Why I Choose the Best Investing Books over Financial Advisers

When we set out to invest for the first time, we consider where to get the right financial advice. There are many sources of information which each carry their own benefits and drawbacks. 

For example, there are options such as investing books – those affordable paperbacks available from bookshops or download, which could give expert views on how to build investing and what a portfolio should look like. 

There’s also more formal routes such as receiving an education in finance and investing from a college. 

And of course, you can receive financial advice from the professionals in the industry whose sole job is to inform investors on making investment decisions. 

The relative cost of each and what you could get out of these options differs massively, therefore I think it’s worth spending this article exploring the options at the two extremes – investing books versus financial advice. 

Tailored to you: Financial advisers consider your circumstances

The first factor I’ll assess is how much the medium tailors its education to your circumstances. 

With an investing book, the best you can do is try to pick titles which might apply better to your individual situation. For example, buying a book called ‘investing on a shoestring’ if you’re looking to cut costs, and avoiding titles such as ‘how to invest in land’ if you want a simple investment portfolio. This is ultimately a very crude way to tailor the advice you are receiving. 

All investing books written with the assistance of a lawyer will make very clear in the foreword that an investing book is not a replacement for financial advice, in other words, you cannot officially ‘rely’ upon what is written in the book. Any choices you subsequently make are your responsibility alone, and if you feel uncomfortable making financial decisions, you need to seek financial advice from a professional.

Even if you do feel comfortable making investing decisions based upon your own knowledge – there’s no guarantee that your confidence is well-placed. In fact, you could be making objectively a poor decision, which an adviser would have advised against. This wouldn’t be flagged up to you at the time.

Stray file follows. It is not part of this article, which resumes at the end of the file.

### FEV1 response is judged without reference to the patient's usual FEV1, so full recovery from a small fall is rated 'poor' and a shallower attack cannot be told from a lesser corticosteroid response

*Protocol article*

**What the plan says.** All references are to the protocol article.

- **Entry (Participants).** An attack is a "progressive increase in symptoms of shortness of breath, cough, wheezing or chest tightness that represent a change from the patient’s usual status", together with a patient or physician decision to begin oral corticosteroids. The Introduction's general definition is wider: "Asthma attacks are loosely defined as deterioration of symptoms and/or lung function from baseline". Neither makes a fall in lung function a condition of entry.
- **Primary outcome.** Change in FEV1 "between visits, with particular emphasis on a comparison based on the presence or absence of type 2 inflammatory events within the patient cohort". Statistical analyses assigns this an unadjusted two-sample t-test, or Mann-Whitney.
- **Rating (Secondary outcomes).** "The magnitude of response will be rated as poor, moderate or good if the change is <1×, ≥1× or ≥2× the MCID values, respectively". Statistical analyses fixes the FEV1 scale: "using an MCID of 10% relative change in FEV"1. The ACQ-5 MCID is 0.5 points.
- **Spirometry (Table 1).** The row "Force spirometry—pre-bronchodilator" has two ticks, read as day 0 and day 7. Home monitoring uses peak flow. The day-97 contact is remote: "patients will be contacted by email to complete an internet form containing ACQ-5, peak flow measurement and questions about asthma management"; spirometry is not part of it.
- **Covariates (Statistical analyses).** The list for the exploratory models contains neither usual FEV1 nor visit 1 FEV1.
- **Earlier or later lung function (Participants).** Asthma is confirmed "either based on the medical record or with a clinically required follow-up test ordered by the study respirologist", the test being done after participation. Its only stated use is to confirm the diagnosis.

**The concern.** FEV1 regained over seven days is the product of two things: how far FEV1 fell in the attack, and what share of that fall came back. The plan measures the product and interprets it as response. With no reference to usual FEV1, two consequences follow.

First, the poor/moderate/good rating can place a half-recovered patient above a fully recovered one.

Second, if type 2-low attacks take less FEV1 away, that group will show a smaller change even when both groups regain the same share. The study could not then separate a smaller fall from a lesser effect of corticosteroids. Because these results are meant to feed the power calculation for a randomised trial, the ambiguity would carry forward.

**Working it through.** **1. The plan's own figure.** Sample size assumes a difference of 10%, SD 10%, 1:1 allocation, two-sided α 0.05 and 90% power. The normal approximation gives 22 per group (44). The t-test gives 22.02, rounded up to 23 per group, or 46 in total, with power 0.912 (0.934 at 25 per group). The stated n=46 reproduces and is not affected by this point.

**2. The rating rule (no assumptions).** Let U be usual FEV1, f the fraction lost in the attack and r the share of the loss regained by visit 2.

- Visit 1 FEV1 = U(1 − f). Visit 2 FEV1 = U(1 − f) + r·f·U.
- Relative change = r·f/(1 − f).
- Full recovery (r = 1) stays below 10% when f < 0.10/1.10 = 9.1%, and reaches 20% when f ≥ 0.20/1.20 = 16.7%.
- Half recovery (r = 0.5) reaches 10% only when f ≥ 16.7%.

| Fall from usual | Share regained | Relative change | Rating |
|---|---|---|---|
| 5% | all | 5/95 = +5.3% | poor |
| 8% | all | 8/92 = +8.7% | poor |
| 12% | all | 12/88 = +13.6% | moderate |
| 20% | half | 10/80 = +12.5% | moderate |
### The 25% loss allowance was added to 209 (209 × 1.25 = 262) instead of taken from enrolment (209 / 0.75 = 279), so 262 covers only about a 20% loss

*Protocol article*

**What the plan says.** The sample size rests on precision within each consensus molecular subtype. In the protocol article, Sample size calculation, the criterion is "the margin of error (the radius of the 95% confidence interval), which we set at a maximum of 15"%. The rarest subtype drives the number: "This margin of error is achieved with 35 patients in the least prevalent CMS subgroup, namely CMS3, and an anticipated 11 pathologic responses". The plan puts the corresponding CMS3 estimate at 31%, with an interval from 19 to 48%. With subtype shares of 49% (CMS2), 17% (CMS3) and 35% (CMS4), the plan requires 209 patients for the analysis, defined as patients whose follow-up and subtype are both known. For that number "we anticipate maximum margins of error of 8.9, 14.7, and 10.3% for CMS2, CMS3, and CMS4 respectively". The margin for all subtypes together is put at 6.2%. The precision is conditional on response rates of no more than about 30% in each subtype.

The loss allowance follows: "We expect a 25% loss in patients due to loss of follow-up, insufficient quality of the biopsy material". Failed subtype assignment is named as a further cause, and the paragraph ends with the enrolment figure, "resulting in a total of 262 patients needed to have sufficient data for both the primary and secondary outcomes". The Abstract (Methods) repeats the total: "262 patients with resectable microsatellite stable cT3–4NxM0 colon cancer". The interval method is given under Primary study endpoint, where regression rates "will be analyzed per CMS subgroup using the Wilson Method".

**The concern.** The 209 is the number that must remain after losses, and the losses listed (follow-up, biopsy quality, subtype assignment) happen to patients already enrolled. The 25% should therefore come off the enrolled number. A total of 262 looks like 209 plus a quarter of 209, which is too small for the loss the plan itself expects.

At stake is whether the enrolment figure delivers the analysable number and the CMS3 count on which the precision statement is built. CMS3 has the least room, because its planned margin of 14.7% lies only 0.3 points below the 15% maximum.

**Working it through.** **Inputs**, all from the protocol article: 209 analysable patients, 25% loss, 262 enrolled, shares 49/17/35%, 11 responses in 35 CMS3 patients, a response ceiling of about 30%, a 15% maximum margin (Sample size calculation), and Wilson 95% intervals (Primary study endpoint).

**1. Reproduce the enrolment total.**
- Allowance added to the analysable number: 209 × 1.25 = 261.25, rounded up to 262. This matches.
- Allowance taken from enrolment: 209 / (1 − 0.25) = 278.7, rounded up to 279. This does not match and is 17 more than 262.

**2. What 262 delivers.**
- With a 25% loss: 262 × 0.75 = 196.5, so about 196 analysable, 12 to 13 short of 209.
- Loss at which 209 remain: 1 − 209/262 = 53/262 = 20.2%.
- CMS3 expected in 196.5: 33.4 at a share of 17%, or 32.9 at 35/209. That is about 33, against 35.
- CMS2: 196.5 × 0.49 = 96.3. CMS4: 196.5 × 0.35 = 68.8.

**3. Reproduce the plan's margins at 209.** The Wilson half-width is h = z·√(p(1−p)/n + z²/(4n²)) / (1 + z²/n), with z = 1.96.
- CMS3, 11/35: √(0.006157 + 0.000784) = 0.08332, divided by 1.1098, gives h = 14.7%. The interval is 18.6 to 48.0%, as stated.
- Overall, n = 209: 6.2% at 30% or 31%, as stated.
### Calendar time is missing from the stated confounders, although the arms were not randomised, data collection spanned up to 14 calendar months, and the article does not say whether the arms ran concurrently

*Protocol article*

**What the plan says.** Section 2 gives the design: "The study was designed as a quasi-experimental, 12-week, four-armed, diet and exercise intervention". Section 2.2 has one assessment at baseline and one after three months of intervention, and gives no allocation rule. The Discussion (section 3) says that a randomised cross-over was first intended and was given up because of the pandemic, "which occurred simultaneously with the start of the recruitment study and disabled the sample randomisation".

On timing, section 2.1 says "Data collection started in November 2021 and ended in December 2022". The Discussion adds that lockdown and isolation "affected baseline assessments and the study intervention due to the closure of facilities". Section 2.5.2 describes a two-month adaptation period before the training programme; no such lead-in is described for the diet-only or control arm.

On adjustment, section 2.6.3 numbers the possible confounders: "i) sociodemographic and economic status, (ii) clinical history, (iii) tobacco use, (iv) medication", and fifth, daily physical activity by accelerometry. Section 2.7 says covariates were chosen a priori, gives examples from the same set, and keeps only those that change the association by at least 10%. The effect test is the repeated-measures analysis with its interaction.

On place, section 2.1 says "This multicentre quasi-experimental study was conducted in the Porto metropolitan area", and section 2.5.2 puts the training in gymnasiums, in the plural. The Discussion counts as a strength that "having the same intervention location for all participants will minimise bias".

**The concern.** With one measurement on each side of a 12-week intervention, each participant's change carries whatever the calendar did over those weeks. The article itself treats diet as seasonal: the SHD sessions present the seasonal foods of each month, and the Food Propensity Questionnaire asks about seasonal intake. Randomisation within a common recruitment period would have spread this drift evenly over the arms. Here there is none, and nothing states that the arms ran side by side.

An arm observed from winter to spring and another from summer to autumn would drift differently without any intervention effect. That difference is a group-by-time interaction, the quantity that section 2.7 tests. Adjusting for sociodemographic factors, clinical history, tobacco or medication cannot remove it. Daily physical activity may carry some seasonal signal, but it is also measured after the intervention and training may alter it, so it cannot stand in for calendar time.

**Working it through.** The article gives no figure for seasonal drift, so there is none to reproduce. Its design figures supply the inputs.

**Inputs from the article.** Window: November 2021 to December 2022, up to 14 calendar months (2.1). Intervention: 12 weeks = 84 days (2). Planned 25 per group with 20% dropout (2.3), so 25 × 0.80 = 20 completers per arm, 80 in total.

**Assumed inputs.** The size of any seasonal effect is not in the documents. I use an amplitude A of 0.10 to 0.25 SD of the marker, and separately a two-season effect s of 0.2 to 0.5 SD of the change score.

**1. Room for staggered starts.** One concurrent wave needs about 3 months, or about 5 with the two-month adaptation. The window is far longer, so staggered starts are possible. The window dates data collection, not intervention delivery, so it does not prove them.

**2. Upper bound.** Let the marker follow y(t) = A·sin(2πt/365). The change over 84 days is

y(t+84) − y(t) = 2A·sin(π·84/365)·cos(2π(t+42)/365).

A financial adviser on the other hand, will certainly consider your individual circumstances before recommending a product or investment. They will consider, at a minimum:

  • The length of time you will be investing for (as the longer this period is, the lower the risk), this is also known as time horizon.
  • Your personal financial objectives – what is it you want to achieve with your money?

Expense: Investing books are much cheaper than financial advisers

The next factor I’ll consider is the cost of each option. This is a simple point to analyse. 

Investing books cost between $10 – $40, and to read one investing book per month for an entire year would set you back $150 but would provide a tonne of useful information. 

Financial advice costs from $500 and upwards. A $500 service sounds expensive, but actually this would get you only a very specific recommendation, and would restrict you to a restricted adviser, i.e. not an independent financial adviser who can look at the whole of the market for you.

If you have a large sum to invest, financial advice from an independent adviser could cost $3,000 for a full review, and perhaps more if you’re investing a really large sum, i.e. $100k+

Relationship: It’s easier to build rapport with a human than a book

Finally, in terms of relationships – it’s clear that financial advisers are going to develop a better relationship with you than a book. 

However – you will only have a limited amount of time to make contact as part of any agreed fee. 

While you can dip in and out of investing books at your leisure – it’s likely that you will only have 2-3 hours of conversations with a financial adviser before they recommend a product to you. 

Overall, I prefer investing books. I like the idea that you can take as much time as you like, mix and match titles to appeal to your interests, and if I’m unsure of any concepts, I can re-read or look at how another author approaches the same topic to help my understanding. 

This way, I feel confident that I can cross any bridge from where I am now, to where I’d like to be in terms of investing knowledge, given enough time. Given the cheap price of investing books, I don’t feel like the cost of advice is eating away at my funds and working against my investment goals, so I feel like I’m doing the right thing. 

However everyone is different, this is only my personal opinion. Many people won’t have the time to spare to read enough to get confident in investing, and for these people, financial advice from an adviser might fit the bill really neatly for them. 

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